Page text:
Hardboiled Activist: the Work and Politics of Dashiell Hammett by Ken Fuller. Praxis Press: Glasgow, Scotland, Great Britain, 2017. $25. 334 Pp.

Revewed by Roger Keeran

July 11, 2017

Ever since Roland Barthe’s essay, “La Mort d’auteur” (“The Death of the Author) in 1967, academic critics have come to regard an author’s political views and biography as meaningless tools for understanding a novel that willy nilly has a life of its own. Though this idea has some merit, it has deprived literary criticism of a lot of pleasure. Fortunately, for readers interested in the life and work of Dashiell Hammett, Ken Fuller does not share Barthe’s approach, and consequently his study of Hammett’s “work and politics” is not only serious but a lot of fun.

This book is particularly fascinating for any leftist who has ever read The Red Harvest or seen “The Maltese Falcon” or “The Thin Man” and wondered what these works had to do with the life of their author, a presumed Communist, whose longtime companion was the Communist playwright Lillian Hellman and who went to prison rather than name names.  Fuller explores the anomaly of a writer whose works unlike his life lacked obvious progressive meaning.

Plenty of material has appeared on Dashiell Hammett’s life and work. At least thirteen studies or biographies of Hammett exist (actually sixteen, if you count multiple studies by the same author). The merit of Fuller’s book resides not in new facts (though he does provide new confirmation of Hammett’s membership in the Communist Party), but in its analysis and understanding of his life and work.

Fuller makes a two-fold argument that departs from earlier treatments of Hammett.   Unlike biographers and critics who have seen Marxist or socialist ideas in Hammett’s work, Fuller argues that at the time he was writing, Hammett was not a Marxist, and that at most he was a nihilist, and that the only thing political about his work was a vague anti-capitalism. During the Popular Front, Hammett joined the Communist Party, and while a Communist, he no longer wrote fiction. Fuller also argues that most treatments of Hammett’s politics are terribly misleading.   Presenting Hammett as a dupe, naïve, or intellectually lazy, most treatments disfigure the man and misconstrue the history. During the last twenty-five years of his life, Hammett was a committed and knowledgeable Communist activist, and he did not travel this path alone.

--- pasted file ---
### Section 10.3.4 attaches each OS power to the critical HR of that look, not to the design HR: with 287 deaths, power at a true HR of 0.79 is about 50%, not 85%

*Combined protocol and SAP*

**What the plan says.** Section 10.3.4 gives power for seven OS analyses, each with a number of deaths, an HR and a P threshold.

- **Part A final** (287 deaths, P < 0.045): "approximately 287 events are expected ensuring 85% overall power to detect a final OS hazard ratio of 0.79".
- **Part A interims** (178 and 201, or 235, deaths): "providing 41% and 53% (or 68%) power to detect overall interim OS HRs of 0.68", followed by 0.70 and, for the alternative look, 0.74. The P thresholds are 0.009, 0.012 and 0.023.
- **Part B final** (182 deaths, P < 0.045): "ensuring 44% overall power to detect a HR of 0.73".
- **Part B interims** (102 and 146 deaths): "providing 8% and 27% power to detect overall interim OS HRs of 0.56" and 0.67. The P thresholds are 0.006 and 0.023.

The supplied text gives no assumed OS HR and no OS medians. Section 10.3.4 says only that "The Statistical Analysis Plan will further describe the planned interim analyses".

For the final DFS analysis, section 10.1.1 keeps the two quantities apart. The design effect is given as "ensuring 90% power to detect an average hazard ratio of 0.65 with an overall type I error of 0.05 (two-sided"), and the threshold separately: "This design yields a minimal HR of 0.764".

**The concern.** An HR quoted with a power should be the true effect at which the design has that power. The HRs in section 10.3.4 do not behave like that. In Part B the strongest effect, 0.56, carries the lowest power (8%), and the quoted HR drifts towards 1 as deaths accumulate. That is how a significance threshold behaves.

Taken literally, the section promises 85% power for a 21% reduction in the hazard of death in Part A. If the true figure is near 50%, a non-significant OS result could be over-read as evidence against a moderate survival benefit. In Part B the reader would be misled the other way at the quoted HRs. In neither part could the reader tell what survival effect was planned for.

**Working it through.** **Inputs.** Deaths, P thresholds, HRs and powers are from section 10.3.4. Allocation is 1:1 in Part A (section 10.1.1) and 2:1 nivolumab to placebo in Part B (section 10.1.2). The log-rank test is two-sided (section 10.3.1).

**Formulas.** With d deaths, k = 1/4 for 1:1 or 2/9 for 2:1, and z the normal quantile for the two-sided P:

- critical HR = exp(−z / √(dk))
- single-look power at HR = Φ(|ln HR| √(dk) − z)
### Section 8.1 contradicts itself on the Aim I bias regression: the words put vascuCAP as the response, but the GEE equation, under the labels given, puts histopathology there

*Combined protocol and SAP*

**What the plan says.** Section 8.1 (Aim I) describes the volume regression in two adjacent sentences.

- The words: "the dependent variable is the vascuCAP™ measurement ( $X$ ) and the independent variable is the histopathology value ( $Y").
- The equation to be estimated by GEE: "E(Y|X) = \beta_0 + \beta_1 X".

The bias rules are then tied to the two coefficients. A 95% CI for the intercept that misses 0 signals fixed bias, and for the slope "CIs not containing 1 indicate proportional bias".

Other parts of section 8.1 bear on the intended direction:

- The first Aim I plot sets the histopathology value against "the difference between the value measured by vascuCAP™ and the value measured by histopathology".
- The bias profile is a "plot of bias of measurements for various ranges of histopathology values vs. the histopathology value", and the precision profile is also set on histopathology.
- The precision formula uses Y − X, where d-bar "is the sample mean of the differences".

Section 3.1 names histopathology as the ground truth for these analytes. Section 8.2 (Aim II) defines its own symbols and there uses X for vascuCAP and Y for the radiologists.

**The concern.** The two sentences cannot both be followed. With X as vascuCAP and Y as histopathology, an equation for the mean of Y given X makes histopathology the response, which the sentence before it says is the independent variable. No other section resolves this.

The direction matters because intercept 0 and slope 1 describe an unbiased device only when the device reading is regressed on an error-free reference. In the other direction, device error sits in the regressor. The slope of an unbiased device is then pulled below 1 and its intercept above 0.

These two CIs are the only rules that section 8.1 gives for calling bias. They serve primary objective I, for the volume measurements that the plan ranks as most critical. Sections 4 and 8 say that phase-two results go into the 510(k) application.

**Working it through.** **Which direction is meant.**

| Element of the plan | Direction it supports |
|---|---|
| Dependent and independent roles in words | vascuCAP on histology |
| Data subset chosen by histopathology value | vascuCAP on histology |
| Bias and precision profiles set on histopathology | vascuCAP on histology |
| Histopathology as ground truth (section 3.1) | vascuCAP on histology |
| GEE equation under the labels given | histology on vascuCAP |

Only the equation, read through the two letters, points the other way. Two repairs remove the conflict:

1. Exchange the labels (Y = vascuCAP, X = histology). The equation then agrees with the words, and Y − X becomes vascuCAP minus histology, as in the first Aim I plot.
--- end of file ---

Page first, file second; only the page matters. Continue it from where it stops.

Fuller is a man of the left. He was a trade union official in London and a historian who has written a history of London bus workers and a three volume history of the left in the Philippines. Fuller shows more empathy to Hammett’s views than anyone else who has written about him, including Lillian Hellman. Fuller observes that most writers have more interest in showing their own anti-Communist credentials than understanding Hammett.  Indeed, Fuller’s refutation of some of Hellman’s memories, recalls Mary McCarthy’s jibe that “every word she [Hellman] writes is false, including ‘and’ and ‘but.’”   In any case, having a biographer who understands a subject’s politics counts a lot when politics occupy as central a place in a subject’s life as they did in Hammett’s. Not only did Hammett most likely belong to the Party from 1936 or 37 until his death in 1961, but also he was involved with twenty-two publications or organizations associated with the Communist Party, including a long stint as a teacher at the Party’s Jefferson School in New York City.

Fuller’s perspective leads to some penetrating insights into Hammett’s writing and such puzzles of his life as why and when he became a Communist and why he never produced another book or short story after 1936. Though not all of Fuller’s answers break new ground or dispel all doubt, he argues well and provokes thought.

The most outstanding contribution of the book is Fuller’s discussion of Hammett’s politics in Chapter 7, “Hardboiled activist.”   Many of those who have written about Hammett hold him in contempt for accepting the “Soviet line” and rejecting anti-Stalinism. As Fuller says, “None of these writers even attempt to explain why Hammett (or Hellman) would have adopted these positions.” Fuller does just that. He imagines why Hammett was attracted to the Popular Front positions, why he supported the verdicts of the Moscow Trials, why he rejected George Orwell’s position on the Spanish Civil War, and why he supported the Soviet-German Non-Aggression Pact of 1939 and the change in the Communist Party’s position that came with it.   Fuller’s summary and analysis of the plots of every book and short story can try one’s patience, but with this chapter his account comes alive. The whole book is worth Fuller’s exercise in historical re-imagining.